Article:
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Grout—the putty-like filler between tiles that keeps them sealed, solid, and set in place—tends to be an afterthought. But homeowners have reason to prioritize this DIY job: When this filler is not clean, smooth, and uniform, it detracts from the overall look of your finished tile project. Fortunately, the key to good grout lines is simply knowing how to mix grout correctly, so that it spreads on with ease and produces even lines between tiles for a perfect finishing touch.
Before mixing grout, you’ve got some decisions to make in the selection and prep processes.
• First, choose between sanded or un-sanded grout. If the joints between the tiles are under ⅛”-thick, un-sanded grout is will be easier to use and give better adhesion in those narrow spaces. For thicker joints of ⅛- to ½”-thick, go with sanded grout for best bonding and less shrinkage.
• Some tiling pros favor grout with a polymer additive, claiming it helps grout dry to an even harder final product and resist staining. For bathrooms, consider grout that includes a fungicide to help resist mold growth.
• A bonus tip from the pros: Avoid mixing grout with well water or hard water, minerals from which can cause efflorescence, an unattractive white residue, as moisture seeps into the grout. If you’ve got a well or hard water in your area, use distilled to mixing.
• Finally, resist the temptation to use a corded drill with a paddle attachment to mix grout. Automated mixing can introduce too many air bubbles, weakening the grout and potentially causing discoloration.
MATERIALS AND TOOLS
- 2-gallon bucket
- Grout-mixing knife or small trowel
- Grout mix
- Water (ideally distilled or soft water)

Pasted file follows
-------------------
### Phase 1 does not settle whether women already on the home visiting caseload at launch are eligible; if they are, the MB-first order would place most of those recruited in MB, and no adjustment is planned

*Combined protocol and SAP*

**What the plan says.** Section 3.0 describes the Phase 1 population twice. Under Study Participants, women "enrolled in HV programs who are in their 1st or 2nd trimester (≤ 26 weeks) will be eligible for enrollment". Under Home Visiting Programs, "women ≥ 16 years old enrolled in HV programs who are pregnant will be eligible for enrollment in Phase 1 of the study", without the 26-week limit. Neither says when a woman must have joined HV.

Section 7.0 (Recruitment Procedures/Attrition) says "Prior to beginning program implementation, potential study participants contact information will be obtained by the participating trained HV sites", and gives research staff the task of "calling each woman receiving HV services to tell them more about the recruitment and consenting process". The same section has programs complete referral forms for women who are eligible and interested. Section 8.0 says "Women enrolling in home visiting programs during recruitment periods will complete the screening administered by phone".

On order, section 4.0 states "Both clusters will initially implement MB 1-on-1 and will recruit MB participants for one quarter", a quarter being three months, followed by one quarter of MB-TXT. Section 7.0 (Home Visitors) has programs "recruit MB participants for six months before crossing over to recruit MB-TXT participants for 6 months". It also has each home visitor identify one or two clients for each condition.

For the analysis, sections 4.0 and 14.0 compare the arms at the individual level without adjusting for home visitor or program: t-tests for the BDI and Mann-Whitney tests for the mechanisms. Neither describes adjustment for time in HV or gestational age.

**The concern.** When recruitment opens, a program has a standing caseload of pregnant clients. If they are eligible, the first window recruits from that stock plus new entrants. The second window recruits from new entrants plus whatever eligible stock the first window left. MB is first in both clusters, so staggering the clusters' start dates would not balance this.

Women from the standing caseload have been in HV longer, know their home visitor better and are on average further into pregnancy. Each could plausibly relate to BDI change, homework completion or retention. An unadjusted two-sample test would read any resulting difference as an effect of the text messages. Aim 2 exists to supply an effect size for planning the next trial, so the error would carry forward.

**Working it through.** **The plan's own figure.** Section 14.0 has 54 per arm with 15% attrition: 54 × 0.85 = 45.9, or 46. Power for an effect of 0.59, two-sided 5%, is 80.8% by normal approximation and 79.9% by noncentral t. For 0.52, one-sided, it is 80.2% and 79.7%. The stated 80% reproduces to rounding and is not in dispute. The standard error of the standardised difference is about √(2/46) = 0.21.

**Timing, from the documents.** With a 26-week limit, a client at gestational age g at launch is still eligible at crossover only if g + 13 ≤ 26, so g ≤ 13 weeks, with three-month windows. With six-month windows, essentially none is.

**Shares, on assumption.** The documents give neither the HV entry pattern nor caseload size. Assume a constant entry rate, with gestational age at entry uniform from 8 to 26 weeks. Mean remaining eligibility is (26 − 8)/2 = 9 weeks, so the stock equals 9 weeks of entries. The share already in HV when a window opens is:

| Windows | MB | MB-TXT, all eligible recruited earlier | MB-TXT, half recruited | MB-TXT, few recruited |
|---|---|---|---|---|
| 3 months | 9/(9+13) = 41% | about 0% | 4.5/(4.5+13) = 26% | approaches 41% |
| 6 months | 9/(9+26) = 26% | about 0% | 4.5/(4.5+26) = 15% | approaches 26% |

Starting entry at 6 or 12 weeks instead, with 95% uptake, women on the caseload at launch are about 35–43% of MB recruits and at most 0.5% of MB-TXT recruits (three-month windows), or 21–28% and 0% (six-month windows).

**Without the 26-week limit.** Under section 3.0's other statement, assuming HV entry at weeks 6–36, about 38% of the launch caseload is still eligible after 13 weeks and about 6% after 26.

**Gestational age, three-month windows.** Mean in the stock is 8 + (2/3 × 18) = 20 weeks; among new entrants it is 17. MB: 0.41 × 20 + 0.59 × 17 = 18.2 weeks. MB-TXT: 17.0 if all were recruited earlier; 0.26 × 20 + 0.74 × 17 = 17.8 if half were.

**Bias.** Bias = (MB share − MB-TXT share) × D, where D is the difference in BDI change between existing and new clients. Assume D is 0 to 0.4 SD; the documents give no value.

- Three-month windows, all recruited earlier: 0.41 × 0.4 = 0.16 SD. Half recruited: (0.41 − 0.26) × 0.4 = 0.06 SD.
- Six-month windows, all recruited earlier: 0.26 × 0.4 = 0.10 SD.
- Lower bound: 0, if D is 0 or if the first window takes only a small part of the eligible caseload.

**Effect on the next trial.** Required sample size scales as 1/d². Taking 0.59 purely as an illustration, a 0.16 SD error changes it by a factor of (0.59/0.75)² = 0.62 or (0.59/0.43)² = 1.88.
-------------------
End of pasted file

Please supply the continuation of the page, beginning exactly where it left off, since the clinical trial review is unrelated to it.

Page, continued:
- Drywall sponge or a 6”-plus kitchen sponge
Pour about a quarter or half of the grouting powder into the bucket—you’ll want extra available in case you get the water-to-powder ratio wrong in the mixing phase. Refer to the manufacturer’s mixing directions for how much water to add, using a fraction less water than recommended; you can always add more later. Look at preparing grout as similar to making cake batter, in that recipe amounts can change depending on humidity.
Turn the bucket onto about a 45-degree angle so it’s easier to see the contents and mix thoroughly. Add water (remember, less is more—cautiously up the water content as needed) and stir with the grout-mixing knife or small trowel. Continue mixing until all the powder is blended, making sure to remove all lumps.
Check the grout’s consistency. Ideally, it should resemble creamy peanut butter—not that oily all-natural peanut butter, but the super-emulsified commercial kind a knife can stand up in. Some tiling pros describe the perfect consistency as being akin to soft bread dough, where you can grab a handful and it maintains its shape, and, if squeezed slightly, shouldn’t leak water.
If grout is too slack or liquid-y, or has a cake icing consistency, add some more powder and mix well. Left too thin, it’ll shrink too much after it’s applied and crack. Good grout will need a little elbow grease to push into the tiles.
If grout is too dry and clumpy, moisten the sponge with water and squeeze just a dribble of water into the grout mix. Do this in gradual additions until achieving the right peanut-butter texture.
Allow the grout to “slake,” the term for letting it rest for five to 10 minutes so that the chemicals can bond. During slaking, moisture fully permeates all the powder; without proper slaking, grout will be weaker and more prone to cracking and chipping. Don’t worry—and don’t add water—if the grout seems a bit thicker after a maximum of 10 minutes.
Mix your batch of grout thoroughly one more time, and get busy applying it to complete your DIY tile job.